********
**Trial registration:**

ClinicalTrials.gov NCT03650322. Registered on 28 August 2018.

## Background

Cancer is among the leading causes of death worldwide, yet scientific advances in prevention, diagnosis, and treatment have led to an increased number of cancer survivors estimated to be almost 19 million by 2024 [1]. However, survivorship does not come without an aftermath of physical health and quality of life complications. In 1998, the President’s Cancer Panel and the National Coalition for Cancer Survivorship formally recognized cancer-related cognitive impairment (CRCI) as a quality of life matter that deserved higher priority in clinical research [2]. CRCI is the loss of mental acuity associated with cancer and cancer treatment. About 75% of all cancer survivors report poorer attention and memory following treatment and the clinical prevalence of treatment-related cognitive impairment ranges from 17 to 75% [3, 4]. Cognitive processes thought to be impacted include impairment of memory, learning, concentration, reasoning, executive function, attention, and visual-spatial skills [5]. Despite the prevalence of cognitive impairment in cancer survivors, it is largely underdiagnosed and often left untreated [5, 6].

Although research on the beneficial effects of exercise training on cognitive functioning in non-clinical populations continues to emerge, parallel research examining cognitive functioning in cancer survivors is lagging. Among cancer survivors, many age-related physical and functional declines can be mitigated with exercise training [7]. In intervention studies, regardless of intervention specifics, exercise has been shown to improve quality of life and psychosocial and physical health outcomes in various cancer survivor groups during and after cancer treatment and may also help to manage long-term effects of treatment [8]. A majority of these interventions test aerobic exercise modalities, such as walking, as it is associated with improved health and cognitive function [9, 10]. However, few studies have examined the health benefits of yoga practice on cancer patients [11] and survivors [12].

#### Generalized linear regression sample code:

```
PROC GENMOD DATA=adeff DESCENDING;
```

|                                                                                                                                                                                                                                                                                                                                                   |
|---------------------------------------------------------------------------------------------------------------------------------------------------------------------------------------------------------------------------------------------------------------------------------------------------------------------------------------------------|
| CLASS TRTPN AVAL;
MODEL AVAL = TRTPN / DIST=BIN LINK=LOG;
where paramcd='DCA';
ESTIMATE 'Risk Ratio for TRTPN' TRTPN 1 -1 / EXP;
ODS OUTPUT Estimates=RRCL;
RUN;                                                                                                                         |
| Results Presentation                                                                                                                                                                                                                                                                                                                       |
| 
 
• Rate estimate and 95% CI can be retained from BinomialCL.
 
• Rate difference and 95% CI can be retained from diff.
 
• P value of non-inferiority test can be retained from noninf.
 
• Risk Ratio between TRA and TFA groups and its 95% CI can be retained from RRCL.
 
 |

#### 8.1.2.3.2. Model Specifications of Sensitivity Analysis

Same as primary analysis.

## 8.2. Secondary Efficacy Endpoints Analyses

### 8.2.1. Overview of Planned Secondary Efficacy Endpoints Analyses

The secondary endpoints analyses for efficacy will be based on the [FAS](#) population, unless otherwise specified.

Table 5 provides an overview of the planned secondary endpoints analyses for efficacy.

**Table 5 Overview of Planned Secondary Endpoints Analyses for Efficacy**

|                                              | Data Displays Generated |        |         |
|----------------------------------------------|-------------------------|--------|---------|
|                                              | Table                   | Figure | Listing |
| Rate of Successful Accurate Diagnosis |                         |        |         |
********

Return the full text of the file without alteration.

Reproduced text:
**Trial registration:**

ClinicalTrials.gov NCT03650322. Registered on 28 August 2018.

## Background

Cancer is among the leading causes of death worldwide, yet scientific advances in prevention, diagnosis, and treatment have led to an increased number of cancer survivors estimated to be almost 19 million by 2024 [1]. However, survivorship does not come without an aftermath of physical health and quality of life complications. In 1998, the President’s Cancer Panel and the National Coalition for Cancer Survivorship formally recognized cancer-related cognitive impairment (CRCI) as a quality of life matter that deserved higher priority in clinical research [2]. CRCI is the loss of mental acuity associated with cancer and cancer treatment. About 75% of all cancer survivors report poorer attention and memory following treatment and the clinical prevalence of treatment-related cognitive impairment ranges from 17 to 75% [3, 4]. Cognitive processes thought to be impacted include impairment of memory, learning, concentration, reasoning, executive function, attention, and visual-spatial skills [5]. Despite the prevalence of cognitive impairment in cancer survivors, it is largely underdiagnosed and often left untreated [5, 6].

Although research on the beneficial effects of exercise training on cognitive functioning in non-clinical populations continues to emerge, parallel research examining cognitive functioning in cancer survivors is lagging. Among cancer survivors, many age-related physical and functional declines can be mitigated with exercise training [7]. In intervention studies, regardless of intervention specifics, exercise has been shown to improve quality of life and psychosocial and physical health outcomes in various cancer survivor groups during and after cancer treatment and may also help to manage long-term effects of treatment [8]. A majority of these interventions test aerobic exercise modalities, such as walking, as it is associated with improved health and cognitive function [9, 10]. However, few studies have examined the health benefits of yoga practice on cancer patients [11] and survivors [12].

#### Generalized linear regression sample code:

```
PROC GENMOD DATA=adeff DESCENDING;
```

|                                                                                                                                                                                                                                                                                                                                                   |
|---------------------------------------------------------------------------------------------------------------------------------------------------------------------------------------------------------------------------------------------------------------------------------------------------------------------------------------------------|
| CLASS TRTPN AVAL;
MODEL AVAL = TRTPN / DIST=BIN LINK=LOG;
where paramcd='DCA';
ESTIMATE 'Risk Ratio for TRTPN' TRTPN 1 -1 / EXP;
ODS OUTPUT Estimates=RRCL;
RUN;                                                                                                                         |
| Results Presentation                                                                                                                                                                                                                                                                                                                       |
| 
 
• Rate estimate and 95% CI can be retained from BinomialCL.
 
• Rate difference and 95% CI can be retained from diff.
 
• P value of non-inferiority test can be retained from noninf.
 
• Risk Ratio between TRA and TFA groups and its 95% CI can be retained from RRCL.
 
 |

#### 8.1.2.3.2. Model Specifications of Sensitivity Analysis

Same as primary analysis.

## 8.2. Secondary Efficacy Endpoints Analyses

### 8.2.1. Overview of Planned Secondary Efficacy Endpoints Analyses

The secondary endpoints analyses for efficacy will be based on the [FAS](#) population, unless otherwise specified.

Table 5 provides an overview of the planned secondary endpoints analyses for efficacy.

**Table 5 Overview of Planned Secondary Endpoints Analyses for Efficacy**

|                                              | Data Displays Generated |        |         |
|----------------------------------------------|-------------------------|--------|---------|
|                                              | Table                   | Figure | Listing |
| Rate of Successful Accurate Diagnosis |                         |        |         |